Alighting from the Staten Island ferry at Manhattan’s southern tip on my way to work February 5, I was greeted by a phalanx of stern-looking police, padded with Kevlar and armed with assault rifles. Then, suddenly, from behind me, came a loud, hoarse shout, echoed by the roar of hundreds of voices. Before me, a small army fell into formation, front guard carrying large flags, troops marching dutifully behind, determinedly heading north on Broadway. It was post-Super Bowl Tuesday, and Agudath Israel’s national offices lie a few minutes’ walk up the celebrated boulevard, along the parade route they call the Canyon of Heroes.
After making my way through the gathering crowd (the parade’s start was still two hours away) and the peddlers of timely trinkets, past the rows of police scooters and motorcycles, the early inebriated and the cordons meant to keep celebrants from celebrated, I arrived at our offices. The front entrance to the building was blocked; I entered though the back, on another street.
After attending a long staff meeting, having just settled in at my desk, I was startled by a swell of loud, raucous cheering from the street. Thirteen stories below. Through closed windows and across a good-sized reception area. Here be heros.
A bit later in the day, after the confetti had settled, blanketing the ground, and the thousands of revelers had gone their ways, I heard a different sound in our offices. It came from the large room that serves as our synagogue for weekday afternoon services.
The previous Thursday, Orthodox rabbinic leaders in Israel and the United States had called on their followers to recite Psalms and, where possible, convene the special prayer service recited on Yom Kippur Koton, or “minor Yom Kippur,” as the day before a new Jewish month begins is called. For the month of Adar I this year, that day fell out on February 5, 2008. The rabbis’ request for special prayers came from what they perceive to be a confluence of crises in the Holy Land – dangers to Jews “from both within and without.” The danger without is self-evident: the mounting threats to Israel emanating from Iran and the vipers’ nest of Palestinian terror groups, along with a larger world (and a world body) largely indifferent to it all.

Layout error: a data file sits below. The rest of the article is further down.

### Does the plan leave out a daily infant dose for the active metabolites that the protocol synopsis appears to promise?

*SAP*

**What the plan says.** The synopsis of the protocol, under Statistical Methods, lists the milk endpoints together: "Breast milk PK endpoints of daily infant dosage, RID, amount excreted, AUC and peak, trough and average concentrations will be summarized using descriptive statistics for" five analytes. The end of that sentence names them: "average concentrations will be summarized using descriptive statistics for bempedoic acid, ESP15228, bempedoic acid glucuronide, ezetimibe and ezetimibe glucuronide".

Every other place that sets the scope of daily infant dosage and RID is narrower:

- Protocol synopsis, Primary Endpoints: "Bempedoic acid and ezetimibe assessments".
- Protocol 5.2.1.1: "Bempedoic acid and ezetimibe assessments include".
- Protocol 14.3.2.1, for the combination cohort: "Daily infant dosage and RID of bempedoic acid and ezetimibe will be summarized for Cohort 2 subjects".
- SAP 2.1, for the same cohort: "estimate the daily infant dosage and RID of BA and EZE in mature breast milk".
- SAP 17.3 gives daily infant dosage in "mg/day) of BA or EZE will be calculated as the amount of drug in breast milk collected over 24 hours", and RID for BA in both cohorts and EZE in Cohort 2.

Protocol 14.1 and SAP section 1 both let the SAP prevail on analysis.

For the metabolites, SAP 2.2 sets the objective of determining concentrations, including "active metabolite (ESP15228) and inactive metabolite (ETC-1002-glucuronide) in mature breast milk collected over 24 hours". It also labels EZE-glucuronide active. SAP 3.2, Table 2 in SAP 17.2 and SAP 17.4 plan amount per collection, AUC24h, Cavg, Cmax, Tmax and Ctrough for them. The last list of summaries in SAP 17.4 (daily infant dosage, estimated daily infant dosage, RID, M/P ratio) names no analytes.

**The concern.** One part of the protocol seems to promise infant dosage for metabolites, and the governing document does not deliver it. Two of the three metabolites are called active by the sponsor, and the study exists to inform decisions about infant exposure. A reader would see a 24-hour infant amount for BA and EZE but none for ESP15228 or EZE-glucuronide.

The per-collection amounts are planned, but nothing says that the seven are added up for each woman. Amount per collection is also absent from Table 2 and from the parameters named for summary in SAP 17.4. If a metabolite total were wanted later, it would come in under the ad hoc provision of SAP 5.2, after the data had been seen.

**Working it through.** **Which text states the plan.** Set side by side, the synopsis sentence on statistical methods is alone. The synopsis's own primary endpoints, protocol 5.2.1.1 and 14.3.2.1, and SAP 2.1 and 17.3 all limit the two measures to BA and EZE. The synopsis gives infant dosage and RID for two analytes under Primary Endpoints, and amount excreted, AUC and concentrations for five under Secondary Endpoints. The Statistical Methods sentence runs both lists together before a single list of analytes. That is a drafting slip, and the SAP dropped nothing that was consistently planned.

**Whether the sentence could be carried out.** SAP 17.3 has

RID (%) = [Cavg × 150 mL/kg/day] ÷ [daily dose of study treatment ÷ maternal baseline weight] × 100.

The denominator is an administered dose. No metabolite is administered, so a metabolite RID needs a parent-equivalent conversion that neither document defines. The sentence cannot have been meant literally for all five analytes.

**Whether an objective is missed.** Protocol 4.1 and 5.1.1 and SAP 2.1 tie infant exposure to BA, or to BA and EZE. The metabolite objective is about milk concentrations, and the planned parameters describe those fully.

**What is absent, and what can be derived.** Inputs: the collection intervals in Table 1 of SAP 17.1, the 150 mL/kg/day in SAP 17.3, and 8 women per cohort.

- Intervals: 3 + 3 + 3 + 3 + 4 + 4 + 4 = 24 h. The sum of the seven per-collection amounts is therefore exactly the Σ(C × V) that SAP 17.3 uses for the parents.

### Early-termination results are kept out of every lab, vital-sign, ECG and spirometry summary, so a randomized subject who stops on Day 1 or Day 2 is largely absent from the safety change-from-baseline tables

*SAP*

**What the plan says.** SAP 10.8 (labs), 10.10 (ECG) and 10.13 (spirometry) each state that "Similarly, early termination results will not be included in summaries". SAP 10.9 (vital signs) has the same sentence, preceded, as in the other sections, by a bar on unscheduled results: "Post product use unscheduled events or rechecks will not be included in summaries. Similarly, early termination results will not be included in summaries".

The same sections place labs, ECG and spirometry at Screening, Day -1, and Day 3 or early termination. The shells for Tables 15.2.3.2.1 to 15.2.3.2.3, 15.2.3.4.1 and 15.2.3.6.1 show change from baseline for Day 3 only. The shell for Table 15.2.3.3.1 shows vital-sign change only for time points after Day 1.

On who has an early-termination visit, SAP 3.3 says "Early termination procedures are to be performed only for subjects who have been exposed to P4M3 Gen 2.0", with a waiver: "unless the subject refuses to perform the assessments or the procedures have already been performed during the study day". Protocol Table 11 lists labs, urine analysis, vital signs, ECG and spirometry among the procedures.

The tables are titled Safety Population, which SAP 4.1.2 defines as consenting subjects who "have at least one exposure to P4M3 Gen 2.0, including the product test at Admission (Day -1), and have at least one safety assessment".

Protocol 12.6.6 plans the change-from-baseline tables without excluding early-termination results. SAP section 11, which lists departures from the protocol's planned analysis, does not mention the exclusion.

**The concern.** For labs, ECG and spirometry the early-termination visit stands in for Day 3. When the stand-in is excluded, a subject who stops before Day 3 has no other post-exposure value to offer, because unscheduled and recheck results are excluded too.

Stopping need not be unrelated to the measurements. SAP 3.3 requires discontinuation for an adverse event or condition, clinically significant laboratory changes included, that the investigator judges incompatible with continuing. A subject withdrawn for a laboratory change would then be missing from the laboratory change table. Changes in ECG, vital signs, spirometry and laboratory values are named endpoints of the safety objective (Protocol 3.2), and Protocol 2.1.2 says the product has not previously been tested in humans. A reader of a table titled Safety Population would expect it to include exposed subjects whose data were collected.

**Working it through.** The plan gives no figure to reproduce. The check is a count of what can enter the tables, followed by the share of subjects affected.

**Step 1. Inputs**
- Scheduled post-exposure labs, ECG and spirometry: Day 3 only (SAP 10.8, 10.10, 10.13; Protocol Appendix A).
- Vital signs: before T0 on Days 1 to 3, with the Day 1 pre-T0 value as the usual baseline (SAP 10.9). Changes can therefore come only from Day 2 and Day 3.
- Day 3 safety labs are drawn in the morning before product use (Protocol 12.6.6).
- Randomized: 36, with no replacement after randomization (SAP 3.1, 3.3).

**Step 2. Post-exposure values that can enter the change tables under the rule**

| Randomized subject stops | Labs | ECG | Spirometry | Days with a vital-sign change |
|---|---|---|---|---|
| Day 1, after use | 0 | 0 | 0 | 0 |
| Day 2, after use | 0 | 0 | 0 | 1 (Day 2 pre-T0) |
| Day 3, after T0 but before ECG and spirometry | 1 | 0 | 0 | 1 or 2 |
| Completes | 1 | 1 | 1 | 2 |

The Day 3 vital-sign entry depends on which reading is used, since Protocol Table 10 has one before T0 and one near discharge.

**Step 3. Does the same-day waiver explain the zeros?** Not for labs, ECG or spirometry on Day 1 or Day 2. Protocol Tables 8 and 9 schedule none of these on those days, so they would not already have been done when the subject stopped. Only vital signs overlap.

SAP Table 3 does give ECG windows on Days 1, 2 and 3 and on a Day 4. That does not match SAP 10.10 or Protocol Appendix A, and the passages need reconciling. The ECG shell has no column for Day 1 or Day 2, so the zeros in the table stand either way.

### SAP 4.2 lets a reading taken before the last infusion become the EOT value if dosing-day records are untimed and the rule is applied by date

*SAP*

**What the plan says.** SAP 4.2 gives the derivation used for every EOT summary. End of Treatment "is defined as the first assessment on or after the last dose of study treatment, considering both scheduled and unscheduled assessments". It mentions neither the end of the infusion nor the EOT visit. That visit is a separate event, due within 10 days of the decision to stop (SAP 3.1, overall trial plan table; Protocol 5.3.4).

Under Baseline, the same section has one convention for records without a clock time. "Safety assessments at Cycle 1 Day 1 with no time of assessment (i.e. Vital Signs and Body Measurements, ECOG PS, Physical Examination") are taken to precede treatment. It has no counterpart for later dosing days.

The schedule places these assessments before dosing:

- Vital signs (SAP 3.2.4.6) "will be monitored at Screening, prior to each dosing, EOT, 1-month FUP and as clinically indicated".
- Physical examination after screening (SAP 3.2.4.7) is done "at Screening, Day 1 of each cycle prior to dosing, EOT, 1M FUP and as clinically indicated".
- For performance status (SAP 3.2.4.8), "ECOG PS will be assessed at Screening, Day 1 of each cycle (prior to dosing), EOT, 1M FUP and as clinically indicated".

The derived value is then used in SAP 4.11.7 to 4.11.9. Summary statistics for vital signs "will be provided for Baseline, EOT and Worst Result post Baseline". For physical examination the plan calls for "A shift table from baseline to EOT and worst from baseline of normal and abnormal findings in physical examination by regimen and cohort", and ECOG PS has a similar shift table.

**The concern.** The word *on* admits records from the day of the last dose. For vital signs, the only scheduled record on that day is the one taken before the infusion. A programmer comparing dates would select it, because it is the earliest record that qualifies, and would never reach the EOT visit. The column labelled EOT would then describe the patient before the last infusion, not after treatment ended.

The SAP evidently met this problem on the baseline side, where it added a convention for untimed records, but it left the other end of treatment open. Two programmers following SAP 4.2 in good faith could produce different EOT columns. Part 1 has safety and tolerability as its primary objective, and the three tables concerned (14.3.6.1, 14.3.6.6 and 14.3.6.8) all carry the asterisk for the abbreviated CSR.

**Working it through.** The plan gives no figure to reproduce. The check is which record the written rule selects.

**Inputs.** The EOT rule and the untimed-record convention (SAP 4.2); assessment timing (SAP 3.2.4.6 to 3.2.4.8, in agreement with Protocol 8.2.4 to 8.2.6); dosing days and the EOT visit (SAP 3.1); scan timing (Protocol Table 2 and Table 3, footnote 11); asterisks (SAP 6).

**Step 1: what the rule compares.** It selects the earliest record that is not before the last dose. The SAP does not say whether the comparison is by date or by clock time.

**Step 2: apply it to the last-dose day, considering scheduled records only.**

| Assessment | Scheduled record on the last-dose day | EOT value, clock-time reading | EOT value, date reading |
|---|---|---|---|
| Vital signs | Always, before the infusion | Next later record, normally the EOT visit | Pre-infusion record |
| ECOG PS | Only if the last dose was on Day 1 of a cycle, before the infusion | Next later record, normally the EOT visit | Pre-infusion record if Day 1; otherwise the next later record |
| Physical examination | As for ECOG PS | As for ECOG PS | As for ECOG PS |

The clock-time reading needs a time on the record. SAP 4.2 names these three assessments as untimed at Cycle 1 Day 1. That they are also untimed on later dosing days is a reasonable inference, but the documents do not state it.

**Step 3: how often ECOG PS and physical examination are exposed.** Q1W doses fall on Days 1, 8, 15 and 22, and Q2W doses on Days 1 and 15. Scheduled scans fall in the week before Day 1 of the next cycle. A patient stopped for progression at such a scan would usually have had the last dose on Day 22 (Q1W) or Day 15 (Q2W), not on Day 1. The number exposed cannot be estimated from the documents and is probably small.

The danger within was an attempt to tamper with the Israeli haredi community’s educational system, and political deliberations “that could place entire populations of Jews into grave danger, G-d forbid – including those in the Holy City of Jerusalem.”
While the Yom Kippur Koton service in our office synagogue lacked the decibels of the earlier, larger gathering along Broadway, it had its own power, born of Jews’ heartfelt pleas with their Creator to forgive their sins and protect His people from harm.
Even for a connoisseur of contrasts like me, Tuesday’s provided a notable one.
In this corner, so to speak, were a teeming mass of wildly jubilant human beings, enraptured by how some young men managed to run and throw and catch an oddly-shaped ball somewhat better than another group. In the other were a few dozen (joined, to be sure, by many thousands around the world) humbly asking for G-d’s mercy.
Something more, though, than the differential struck me. I couldn’t help but wonder if something synchronistic, maybe even meaningful, lay in the fact that the day designated by the rabbis to pray for the welfare of Israel’s Jews turned out to be the one on which New Yorkers celebrated the Giants’ win – in the fact that what was Yom Kippur Koton for some happened to become a joyous celebration-day for others.
Maybe I was being overly imaginative, but what occurred was that the celebration on Broadway was really, at its core, over how a situation that seemed all but lost – with an adversary seen as unbeatable and the longest of odds being placed on triumph – was turned on its head at the last minute.
As it happens, that’s quite an Adar thought. The joy that the Talmud says is appropriate for the just arrived Jewish month derives from the subtle miracle of the Purim story, where all seemed increasingly hopeless yet, after Jews’ prayer and repentance, turned out just fine. The odds were long ones, but they didn’t end up reflecting the ends.
For believing Jews, the ends of history are clear, as improbable as they might at times seem. So perhaps it’s not too fanciful to hope that Tuesday’s confluence of parade and prayer proves to be a good sign – for a positive response to the latter.